Legal rights group concerned by mortgage arrears figures

Paul Joyce, senior policy analyst at FLAC

Paul Joyce, senior policy analyst at FLAC

Legal rights group FLAC (Free Legal Advice Centres) has raised concerns over mortgage arrears figures released by the Central Bank.

The group said the data confirms that worrying trends continue where family homes are in mortgage arrears. Over 5,000 homes have been repossessed over the last four years.

Paul Joyce, senior policy analyst at FLAC, said: “With the Quarter 4 figures for 2016, we now have four full years of data on repossession in Ireland.

“Since 2013, a total of 28,917 new repossession cases have been brought, and 5,306 family homes have been repossessed through court orders or by voluntary surrender during this time.

“We also know that a substantial number of cases have been struck out or withdrawn but it is worrying that there is no figure provided for the number of repossession cases currently before Circuit Courts. What is clear is that many such cases have been in the system for some time and the households involved are at serious risk of repossession. FLAC believes that this information is necessary to understand the scale of the issue facing such households and should be made available.”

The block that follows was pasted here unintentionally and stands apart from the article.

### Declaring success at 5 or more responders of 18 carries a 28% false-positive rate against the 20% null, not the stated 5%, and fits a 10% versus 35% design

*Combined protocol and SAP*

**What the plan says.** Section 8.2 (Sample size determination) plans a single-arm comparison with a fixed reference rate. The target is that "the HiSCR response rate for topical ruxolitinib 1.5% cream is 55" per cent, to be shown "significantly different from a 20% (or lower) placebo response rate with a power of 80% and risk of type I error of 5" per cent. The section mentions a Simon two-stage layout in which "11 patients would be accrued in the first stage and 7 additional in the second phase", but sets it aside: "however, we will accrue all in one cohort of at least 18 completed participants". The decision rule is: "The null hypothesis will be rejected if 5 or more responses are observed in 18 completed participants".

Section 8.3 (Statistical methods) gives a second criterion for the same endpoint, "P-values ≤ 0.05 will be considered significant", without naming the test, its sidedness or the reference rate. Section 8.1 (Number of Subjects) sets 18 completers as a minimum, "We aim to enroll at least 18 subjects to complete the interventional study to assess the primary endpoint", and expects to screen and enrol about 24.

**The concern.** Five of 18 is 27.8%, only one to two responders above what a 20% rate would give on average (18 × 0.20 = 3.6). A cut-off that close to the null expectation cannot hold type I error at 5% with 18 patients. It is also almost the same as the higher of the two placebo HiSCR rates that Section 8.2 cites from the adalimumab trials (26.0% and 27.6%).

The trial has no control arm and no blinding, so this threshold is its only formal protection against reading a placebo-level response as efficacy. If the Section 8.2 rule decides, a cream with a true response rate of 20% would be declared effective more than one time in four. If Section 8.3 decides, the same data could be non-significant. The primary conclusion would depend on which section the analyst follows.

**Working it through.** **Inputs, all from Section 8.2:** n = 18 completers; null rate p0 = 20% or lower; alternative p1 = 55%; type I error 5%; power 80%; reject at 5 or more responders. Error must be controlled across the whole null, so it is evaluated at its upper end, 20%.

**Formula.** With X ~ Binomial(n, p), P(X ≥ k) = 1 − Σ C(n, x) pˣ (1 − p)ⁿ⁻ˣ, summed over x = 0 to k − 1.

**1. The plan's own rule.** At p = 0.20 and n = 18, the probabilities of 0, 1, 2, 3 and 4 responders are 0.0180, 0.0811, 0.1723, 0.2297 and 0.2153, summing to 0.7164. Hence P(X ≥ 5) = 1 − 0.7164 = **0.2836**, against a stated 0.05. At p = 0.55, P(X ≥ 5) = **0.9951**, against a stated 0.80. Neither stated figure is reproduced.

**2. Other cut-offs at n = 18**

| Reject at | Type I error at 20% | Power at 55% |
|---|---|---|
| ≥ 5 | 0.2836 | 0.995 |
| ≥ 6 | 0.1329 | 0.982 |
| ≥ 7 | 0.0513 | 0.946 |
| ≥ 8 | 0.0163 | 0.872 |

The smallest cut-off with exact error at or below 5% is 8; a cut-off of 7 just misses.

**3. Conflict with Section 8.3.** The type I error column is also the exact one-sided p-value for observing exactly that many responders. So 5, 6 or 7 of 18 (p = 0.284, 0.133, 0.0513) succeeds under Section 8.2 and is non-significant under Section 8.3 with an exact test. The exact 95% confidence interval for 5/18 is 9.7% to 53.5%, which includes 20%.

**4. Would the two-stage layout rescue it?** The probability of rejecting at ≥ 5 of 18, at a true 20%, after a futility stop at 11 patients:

While overall arrears continue to fall, FLAC is concerned that there is limited progress in tackling longer term arrears cases. The number of accounts in arrears for over two years has decreased from 34,551 to 33,447, but the average arrears amount on these accounts increased from €63,611 to €65,895 over the last quarter of 2016.

Vulture funds are also increasing their share of impaired mortgage accounts, particularly those which are in deep, longer-term arrears. Vulture funds now own over 15 per cent of the accounts in arrears over two years, up from 11 per cent in the previous quarter.

Mr Joyce said: “The rate of failure in restructures is another worrying trend. Almost 1,400 split mortgage arrangements are failing to meet the terms of the arrangement, and the failure rate for capitalisation of arrears is 22.5 per cent, almost a quarter.

“This indicates that unrealistic restructuring arrangements are being made, with most lenders continuing to avoid the write-down of the mortgage to a sustainable level.

“FLAC believes lenders must consider all available restructuring options, including mortgage write-down where appropriate, if the aim is to keep as many people in their homes as possible.”